Ex-employees often want to understand whether soliciting their former employer’s clients is legal, especially when they have not signed a non-compete or non-solicitation clause. What Mr. Lublin explains is that unless you signed an agreement that unequivocally prohibits you from competing or from contacting clients for a reasonably defined period of time, you are generally allowed to do so. There are a few narrow exceptions to this rule, such as misuse of confidential information that you retained from your former employer (for instance, a client contact list) or in cases where you held such an important role at your former employer that they are particularly vulnerable to your actions after departure.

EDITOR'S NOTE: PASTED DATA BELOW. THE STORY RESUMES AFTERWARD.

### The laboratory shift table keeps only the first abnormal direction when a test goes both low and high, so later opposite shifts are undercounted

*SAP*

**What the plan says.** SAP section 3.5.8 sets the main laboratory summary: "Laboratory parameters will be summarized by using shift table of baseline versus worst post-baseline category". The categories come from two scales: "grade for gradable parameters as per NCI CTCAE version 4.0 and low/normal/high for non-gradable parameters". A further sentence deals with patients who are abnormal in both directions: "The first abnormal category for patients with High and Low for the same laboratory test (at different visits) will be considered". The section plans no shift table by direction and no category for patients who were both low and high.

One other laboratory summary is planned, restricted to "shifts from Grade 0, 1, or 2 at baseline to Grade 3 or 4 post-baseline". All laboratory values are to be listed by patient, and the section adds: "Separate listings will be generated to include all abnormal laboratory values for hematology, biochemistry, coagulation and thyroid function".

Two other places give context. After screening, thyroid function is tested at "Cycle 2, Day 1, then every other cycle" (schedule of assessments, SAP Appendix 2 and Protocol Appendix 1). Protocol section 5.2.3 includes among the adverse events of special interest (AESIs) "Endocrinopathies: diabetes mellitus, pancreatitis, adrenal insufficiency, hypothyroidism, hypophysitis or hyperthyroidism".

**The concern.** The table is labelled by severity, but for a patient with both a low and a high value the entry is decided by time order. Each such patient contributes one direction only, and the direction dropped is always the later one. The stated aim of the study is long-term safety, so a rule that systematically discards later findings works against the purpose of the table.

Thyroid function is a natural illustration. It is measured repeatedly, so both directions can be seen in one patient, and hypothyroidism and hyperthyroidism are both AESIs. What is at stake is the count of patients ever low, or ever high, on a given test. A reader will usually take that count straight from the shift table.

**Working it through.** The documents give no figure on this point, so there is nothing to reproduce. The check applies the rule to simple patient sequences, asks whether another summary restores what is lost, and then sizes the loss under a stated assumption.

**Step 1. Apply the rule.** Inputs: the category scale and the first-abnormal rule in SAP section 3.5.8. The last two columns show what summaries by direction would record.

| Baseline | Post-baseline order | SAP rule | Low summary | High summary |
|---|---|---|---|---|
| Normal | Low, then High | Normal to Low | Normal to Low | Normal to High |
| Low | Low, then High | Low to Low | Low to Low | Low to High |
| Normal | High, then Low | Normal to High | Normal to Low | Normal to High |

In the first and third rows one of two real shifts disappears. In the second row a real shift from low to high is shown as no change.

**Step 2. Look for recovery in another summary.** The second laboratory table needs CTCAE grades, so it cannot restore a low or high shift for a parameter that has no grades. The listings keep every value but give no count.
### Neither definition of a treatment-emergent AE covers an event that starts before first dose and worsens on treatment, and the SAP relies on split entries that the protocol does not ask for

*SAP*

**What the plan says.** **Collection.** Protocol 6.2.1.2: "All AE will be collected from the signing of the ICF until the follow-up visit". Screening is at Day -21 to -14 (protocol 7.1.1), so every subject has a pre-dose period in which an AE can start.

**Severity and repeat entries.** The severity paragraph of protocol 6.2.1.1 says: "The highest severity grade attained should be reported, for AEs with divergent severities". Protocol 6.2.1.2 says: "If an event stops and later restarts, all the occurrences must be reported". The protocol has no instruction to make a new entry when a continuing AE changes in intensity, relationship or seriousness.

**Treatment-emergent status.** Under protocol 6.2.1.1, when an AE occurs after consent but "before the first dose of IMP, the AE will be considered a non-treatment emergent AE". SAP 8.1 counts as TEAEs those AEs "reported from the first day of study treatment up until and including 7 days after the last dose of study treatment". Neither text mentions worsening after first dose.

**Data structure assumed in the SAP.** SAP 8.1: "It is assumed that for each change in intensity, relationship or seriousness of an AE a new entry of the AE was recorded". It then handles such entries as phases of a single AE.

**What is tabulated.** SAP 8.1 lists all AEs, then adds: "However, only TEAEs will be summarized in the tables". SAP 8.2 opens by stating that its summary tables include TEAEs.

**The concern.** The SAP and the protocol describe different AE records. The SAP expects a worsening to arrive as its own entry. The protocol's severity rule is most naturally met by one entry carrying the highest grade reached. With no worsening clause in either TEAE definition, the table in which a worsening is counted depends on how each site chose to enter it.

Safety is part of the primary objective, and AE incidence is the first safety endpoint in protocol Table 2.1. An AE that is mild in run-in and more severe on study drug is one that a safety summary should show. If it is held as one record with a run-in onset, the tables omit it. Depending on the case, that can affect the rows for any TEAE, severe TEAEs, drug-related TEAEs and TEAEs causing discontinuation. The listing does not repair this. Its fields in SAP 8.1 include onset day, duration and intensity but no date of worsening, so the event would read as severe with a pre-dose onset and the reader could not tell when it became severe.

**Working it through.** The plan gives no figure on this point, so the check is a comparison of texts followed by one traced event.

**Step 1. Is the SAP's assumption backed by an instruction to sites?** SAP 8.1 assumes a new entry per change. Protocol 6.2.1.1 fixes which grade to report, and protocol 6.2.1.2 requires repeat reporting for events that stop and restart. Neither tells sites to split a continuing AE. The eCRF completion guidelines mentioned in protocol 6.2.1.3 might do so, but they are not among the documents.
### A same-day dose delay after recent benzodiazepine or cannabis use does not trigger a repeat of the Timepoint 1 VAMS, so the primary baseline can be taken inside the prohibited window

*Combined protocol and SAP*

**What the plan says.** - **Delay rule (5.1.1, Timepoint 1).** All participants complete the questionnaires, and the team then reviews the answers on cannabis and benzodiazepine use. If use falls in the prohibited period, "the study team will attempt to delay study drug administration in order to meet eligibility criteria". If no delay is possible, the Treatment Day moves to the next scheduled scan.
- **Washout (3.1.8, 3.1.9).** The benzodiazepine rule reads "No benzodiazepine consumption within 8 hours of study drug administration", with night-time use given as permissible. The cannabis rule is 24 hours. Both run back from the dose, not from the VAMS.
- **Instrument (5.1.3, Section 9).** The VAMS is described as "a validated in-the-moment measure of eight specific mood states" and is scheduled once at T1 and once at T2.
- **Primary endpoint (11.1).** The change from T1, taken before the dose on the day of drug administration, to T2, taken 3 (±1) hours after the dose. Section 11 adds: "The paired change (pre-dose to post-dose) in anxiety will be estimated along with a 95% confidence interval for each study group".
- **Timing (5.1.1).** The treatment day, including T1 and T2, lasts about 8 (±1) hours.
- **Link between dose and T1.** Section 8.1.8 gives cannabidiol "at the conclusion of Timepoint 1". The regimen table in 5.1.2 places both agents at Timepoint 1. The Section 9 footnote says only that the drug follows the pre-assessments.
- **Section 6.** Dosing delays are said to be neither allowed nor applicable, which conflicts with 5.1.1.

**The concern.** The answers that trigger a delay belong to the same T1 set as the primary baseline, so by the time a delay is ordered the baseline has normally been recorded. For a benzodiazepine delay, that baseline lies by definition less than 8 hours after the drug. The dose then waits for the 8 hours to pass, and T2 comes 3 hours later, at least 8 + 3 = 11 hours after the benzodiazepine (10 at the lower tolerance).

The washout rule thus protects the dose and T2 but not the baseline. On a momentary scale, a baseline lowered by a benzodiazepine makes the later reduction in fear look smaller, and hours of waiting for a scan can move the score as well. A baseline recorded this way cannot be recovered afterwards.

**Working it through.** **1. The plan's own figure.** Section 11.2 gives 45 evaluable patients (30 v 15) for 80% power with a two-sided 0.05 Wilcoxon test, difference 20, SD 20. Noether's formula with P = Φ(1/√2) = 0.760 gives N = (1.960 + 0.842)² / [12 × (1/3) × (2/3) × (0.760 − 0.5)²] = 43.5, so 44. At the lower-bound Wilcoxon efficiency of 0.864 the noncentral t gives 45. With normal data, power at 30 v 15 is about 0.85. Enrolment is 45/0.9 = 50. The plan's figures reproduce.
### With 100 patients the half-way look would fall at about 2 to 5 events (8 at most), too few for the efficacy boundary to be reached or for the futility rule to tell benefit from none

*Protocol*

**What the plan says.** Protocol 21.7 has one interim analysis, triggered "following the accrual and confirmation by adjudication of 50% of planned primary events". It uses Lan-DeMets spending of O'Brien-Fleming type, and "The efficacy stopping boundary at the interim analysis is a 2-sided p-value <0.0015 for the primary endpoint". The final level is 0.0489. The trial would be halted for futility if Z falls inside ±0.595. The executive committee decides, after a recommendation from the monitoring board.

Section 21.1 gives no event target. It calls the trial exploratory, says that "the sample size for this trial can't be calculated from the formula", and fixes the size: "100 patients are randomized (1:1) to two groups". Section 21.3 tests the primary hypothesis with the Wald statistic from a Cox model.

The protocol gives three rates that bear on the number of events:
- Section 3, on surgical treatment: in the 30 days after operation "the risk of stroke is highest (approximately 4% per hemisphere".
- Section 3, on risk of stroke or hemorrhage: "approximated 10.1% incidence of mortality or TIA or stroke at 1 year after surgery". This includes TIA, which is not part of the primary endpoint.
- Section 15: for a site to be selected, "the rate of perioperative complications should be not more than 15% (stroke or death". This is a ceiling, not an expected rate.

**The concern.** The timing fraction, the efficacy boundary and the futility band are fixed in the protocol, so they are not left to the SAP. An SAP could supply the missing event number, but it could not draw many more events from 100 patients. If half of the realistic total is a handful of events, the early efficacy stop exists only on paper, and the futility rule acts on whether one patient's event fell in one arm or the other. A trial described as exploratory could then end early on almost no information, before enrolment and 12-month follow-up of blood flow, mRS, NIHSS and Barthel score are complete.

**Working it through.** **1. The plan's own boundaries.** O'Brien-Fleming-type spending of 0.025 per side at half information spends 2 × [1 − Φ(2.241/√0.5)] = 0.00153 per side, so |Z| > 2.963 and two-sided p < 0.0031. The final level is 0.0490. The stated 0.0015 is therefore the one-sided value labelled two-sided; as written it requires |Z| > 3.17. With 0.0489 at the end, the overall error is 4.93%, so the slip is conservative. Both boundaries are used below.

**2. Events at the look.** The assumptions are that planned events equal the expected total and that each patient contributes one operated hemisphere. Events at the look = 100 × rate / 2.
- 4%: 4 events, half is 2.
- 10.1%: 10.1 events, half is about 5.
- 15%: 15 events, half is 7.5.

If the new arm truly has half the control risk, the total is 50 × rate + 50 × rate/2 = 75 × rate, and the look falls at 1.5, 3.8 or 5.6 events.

Employees often become confused between different terms when it comes to severance, and they want to understand the difference between severance pay and statutory severance pay . Mr. Lublin describes the difference between the two types of “severance.” Statutory severance pay is simply a minimum, like a minimum wage. This payment is legally required in most cases and is not dependent on the employer’s payroll size. Employees can be (and most often are) entitled to more than the statutory severance pay, just like they are often entitled to more than minimum wage.
When it comes to employment law, it is always good idea to contact an expert who will be able to provide more detailed advice and information about your legal rights. Daniel Lublin’s full article Can I contact clients from my former employer? can be read in his Globe and Mail column.